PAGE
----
My worldview basically shifts every time J.K. Rowling breathes, so you can imagine the visceral shock of finding out non-magical people in the US are called No-Majs. But now we No-Majs have been delivered one more blow, in the form of the North American Wizarding School, dubbed Ilvermorny. With very little to go on, you can't blame local Potterheads for wondering: what does Ilvermorny mean? Like, I am willing to accept anything you decree as gospel, J.K., but I also need some answers if the name of this fictional school I can't attend is going to sound vaguely like someone hocking a loogey.
I personally have been squinting at it for a few days, and my first impression is that it shared a lot of letters in common with "I Love New York" — but that's just me delightfully perpetuating the cliché that New Yorkers think the world revolves around them ('sup). The rest of the info that Rowling gave us on Pottermore doesn't give us a lot of guessing wiggle room, either. We know that it's located in the northeastern part of the United States (s-s-s-suuuuck it, everyone else), but it's rather large on the map, and could be in any number of states up there.
Like, for all I know right now my NYC office IS Ilvermorny, and I'm dumbly chilling out right next to the secret Narnia-esque alley that students mill in and out of on the reg. There are some real nutters on this block, guys. I wouldn't put it past them.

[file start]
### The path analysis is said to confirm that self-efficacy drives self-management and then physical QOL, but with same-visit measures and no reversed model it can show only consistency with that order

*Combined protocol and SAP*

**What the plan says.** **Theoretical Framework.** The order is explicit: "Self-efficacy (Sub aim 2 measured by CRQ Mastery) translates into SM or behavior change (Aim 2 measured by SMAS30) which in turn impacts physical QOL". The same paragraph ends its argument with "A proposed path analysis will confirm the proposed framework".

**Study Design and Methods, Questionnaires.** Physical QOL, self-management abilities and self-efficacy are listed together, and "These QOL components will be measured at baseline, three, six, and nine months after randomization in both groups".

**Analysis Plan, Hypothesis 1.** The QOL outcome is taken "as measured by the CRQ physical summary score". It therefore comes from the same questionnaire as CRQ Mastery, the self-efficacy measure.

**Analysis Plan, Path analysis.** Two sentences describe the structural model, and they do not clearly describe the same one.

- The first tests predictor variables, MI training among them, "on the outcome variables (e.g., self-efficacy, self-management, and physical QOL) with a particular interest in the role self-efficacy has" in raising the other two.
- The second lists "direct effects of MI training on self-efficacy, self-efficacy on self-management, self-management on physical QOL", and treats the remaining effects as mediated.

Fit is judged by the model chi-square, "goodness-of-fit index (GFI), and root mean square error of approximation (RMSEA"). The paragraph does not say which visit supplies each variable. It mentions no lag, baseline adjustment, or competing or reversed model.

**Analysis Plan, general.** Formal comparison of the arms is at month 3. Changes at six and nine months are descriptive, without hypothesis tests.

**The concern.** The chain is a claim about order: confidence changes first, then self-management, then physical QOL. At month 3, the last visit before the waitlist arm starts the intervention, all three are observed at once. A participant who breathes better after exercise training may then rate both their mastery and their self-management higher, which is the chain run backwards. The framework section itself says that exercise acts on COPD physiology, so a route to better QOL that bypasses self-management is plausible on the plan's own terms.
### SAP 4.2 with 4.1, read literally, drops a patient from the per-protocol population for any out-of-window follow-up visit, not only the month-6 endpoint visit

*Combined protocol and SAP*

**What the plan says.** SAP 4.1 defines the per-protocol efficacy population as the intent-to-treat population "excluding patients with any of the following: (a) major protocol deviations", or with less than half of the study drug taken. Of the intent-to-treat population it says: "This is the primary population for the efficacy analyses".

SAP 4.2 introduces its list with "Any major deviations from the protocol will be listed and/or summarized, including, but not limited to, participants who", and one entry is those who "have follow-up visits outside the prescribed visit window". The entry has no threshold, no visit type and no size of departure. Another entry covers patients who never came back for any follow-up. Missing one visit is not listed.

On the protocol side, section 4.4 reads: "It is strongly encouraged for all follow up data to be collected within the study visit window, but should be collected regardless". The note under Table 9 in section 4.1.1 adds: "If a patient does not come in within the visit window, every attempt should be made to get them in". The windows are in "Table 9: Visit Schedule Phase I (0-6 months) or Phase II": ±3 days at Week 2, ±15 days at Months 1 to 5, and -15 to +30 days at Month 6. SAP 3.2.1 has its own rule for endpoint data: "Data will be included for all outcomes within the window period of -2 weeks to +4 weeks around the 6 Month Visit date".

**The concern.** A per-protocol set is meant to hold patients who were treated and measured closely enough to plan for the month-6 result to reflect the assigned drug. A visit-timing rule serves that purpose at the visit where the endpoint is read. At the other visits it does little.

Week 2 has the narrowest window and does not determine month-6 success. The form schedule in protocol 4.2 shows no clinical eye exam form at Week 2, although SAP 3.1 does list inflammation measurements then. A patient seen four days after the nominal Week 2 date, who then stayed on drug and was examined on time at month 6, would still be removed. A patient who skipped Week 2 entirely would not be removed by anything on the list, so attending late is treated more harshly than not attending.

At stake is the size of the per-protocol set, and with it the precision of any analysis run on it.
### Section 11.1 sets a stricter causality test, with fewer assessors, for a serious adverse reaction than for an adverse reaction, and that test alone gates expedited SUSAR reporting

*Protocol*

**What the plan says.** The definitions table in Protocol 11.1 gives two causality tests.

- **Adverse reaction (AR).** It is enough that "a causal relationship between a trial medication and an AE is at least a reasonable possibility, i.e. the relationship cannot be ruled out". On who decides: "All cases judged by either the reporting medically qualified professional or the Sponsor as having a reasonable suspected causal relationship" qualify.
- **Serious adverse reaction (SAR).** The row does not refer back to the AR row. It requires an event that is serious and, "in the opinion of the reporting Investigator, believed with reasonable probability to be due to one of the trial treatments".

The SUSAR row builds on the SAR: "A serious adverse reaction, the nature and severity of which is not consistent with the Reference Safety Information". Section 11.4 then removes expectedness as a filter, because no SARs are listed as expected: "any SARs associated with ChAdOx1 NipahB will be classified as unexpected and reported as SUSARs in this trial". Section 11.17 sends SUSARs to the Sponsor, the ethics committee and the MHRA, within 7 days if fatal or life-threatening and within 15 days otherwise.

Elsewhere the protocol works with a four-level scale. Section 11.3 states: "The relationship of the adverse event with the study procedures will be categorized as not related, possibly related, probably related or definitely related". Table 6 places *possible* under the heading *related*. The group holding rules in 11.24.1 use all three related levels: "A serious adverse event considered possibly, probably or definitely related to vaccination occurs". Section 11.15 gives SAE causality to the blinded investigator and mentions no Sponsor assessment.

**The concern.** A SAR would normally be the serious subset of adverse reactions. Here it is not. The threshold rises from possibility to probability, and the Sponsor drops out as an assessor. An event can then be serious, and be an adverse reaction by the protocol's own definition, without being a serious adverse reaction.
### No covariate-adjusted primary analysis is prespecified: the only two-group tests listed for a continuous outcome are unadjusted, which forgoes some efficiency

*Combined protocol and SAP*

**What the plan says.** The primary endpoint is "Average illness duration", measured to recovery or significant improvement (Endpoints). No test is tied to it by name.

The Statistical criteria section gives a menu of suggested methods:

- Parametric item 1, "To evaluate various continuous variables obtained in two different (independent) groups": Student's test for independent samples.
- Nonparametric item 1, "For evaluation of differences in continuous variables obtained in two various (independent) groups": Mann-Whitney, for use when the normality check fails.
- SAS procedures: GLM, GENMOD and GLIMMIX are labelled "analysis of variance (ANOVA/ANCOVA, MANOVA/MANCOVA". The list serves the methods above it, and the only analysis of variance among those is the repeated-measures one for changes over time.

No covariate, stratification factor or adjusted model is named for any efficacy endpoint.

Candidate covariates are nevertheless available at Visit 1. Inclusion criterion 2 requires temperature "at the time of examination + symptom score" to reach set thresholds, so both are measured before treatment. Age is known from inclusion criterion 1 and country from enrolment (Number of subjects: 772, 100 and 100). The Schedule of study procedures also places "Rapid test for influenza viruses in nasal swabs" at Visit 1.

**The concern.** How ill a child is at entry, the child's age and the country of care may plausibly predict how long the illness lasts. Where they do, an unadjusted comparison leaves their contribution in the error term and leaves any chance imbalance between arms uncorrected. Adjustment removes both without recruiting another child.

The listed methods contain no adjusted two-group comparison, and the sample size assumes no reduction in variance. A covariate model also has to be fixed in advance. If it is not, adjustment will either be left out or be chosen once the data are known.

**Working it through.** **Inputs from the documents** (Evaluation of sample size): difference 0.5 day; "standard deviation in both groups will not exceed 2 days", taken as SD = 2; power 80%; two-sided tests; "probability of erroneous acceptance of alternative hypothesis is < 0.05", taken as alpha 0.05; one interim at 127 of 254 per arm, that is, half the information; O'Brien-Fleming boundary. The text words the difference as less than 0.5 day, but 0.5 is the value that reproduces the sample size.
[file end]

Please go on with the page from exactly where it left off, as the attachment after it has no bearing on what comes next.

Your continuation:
But for theories that are more concrete and well thought out than mine, look no further than the theorists of Reddit, who actually have some logical brain thoughts on this matter. Here are Reddit user cukeygirl's thoughts on why Ilvermorny, a word that otherwise has no discernible origins, was given its name:
I came up with a wild theory... let me know if you think it's too easy...
I've been pondering and thinking and racking my brain and searching google and I came up with a crazy theory. Il= Illinois
Ny= New York
Each of these states has either a large lake or shorleline. Now I know that Verm. is not the abbreviation for Vermont ( it's VT ) but i figured Rowling wouldn't make it easy for us.
Also, since the visual we were given on Pottermore, shows us Ilvermorny on the map covering the Great Lakes, it makes me think the bodies of water are important.
Plus, remember how the schools of magic are ALWAYS hidden? What if by moving it from place to place (especially since America is such a big place geographically) it helps protect it and the states take turns hosting it each year.
I know I'm reaching and babbling but I just can't shake this theory...
And just to throw it out there, she has said in the past that American magic was influenced by Native American magic.
The Iroquois were native to... Vermont and they were originally not one nation but a nation of five tribes: Mohawk, Onondaga, Oneida, Cayuga, Seneca. They joined together and held territory in mostly the Great Lakes area. Yeah it's reaching but it just a theory.
Those of us who are totally convinced are like:
But those of us who are still a tad confused are all:
Of course, like all theories, it has a few dissenters. One Redditor also mentions that the Iroquois are native to New York, not Vermont (although this information still supports the proposed theory). Others have chimed in with the idea that it might be mobile, or even on a ship on the Great Lakes, an idea that is a little bit supported by what appears to be waves (or possibly clouds) crashing onto the castle. Like all Potter-related things, I am sure Rowling will let us know in due course — but since it is so inextricably tied with the upcoming release of Fantastic Beasts And Where To Find Them, I'm guessing it might be a few months before we find out.
Images: Warner Bros; Giphy